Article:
Models • Views • Controllers Server-side framework: 33 Saturday, June 16, 2012 So that’s models. A collection, in backbone land, corresponds to an array or more broadly a set of backbone models of the same type. Now here’s where the terminology starts to get confusing. “Views” in server-side MVC framework correspond to “templates” in backbone. In backbone, the template is the logic- less interpolated HTML. There is no arrow between “views” on the server side, and “views” on the backbone side. So if views in backbone aren’t templates...what are they? And the answer is, they are basically a piece of the controller. Views in backbone are JavaScript objects that own a particular piece of the DOM, set up the instance variables for the templates, render the templates, and handle the events that occur in their region of the DOM. And backbone gives you mechanisms to help with all that stuff, that we’ll take a look at in moment. But the takeaway here is that when I say backbone view, don’t think a dumb template - think a piece of code that controls a certain region of the DOM. Anyone done any iOS or desktop GUI/cocoa/etc. programming? So for you folks, this may look a little more familiar. The backbone model is more similar to iOS and the desktop GUI models of MVC. In fact some people call backbone views “View Controllers,” which is a concept also found in iOS. So views are not templates. It seems like an obvious point, and you may wonder why I’m belaboring it. The answer to that is that none of the docs really make this explicit, and it took working with it for a while before I was able to articulate the differences. When I started working with backbone, I was hesitant to put logic in my view classes, for example, because I was still thinking of a view from the server-side perspective. So I’m trying to spare you that learning curve. :)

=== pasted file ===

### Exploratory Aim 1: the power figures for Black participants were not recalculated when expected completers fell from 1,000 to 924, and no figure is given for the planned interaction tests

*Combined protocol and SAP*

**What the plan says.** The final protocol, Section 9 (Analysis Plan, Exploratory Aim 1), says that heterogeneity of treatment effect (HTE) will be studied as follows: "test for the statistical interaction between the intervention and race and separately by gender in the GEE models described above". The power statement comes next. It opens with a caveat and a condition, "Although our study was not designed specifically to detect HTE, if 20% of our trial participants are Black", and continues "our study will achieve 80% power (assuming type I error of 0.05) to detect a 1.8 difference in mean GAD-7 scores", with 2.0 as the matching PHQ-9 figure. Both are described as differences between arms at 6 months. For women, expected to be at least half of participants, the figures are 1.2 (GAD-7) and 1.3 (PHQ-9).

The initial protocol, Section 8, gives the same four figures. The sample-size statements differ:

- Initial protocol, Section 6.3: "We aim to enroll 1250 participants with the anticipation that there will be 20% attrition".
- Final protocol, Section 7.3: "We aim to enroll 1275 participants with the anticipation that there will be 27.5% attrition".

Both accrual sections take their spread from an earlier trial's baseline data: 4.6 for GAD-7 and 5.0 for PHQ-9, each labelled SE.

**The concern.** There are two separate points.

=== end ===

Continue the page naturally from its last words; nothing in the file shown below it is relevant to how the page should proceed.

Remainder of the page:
34. 34 Saturday, June 16, 2012 So that’s the end of

    our intro, so I thought it might be nice to look at some scenery. Take a deeeeeep breath. \I took this picture on my in-laws’ dock in Novato, California, which is one of the most beautiful places in the world. And, you’ve probably noticed this, but that reminder to breathe? Mostly for me. You’re welcome to take a deep breath too, though. Ok! Let’s launch into the basics of actually building a backbone application.
  35. Backbone Basics 1. Get data from the server 2. Render

    HTML elements 3. Handle events 4. Set up the app AKA: models & collections views & templates events what do I put in document.ready? Task: 35 Saturday, June 16, 2012 There are three basic parts to building a backbone app: 1. getting data from the server (models & collections), 2. rendering HTML elements based on that data (views & templates), and 3. events. And lastly there is actually getting it started. :) So let’s dive right in and start looking at code!
  36. 36 Saturday, June 16, 2012 Here is a github

    repo that may be useful - this is a tiny rails app that emulates the messages endpoint of that diagram we looked at earlier.
  37. 37 Saturday, June 16, 2012 So let’s look at my

    bad balsamiq mockup for the application we’re going to build. There’s a lot here on this mockup - a lot of features - so we’re going to focus on just getting everybody’s status updates into the main area of the page. That’s this part in red. We’re not going to worry about following, friending, logging in, or the sidebar. Let’s just focus on getting it to the point where it displays everyone’s messages. MVP baby!
  38. Magic API Server Server models: Message User Friendship /current_user.json /users.json

    /friends.json /messages.json 38 Saturday, June 16, 2012 Here’s the basic structure of our magic API. I call it magic, because we’re going to just assume it exists and responds to our requests. I did write a little rails app that serves / messages.json, and that’s on my github, but you should only try to get it running if you know you’re already set up for rails apps. So. We’re building a client-side application for creating, viewing, and responding to status messages. We’re going to assume that this RESTful API exists and responds to our requests. Now as I said earlier, we’re not going to think about at the server code that generates our API. We’re just going to assume it works.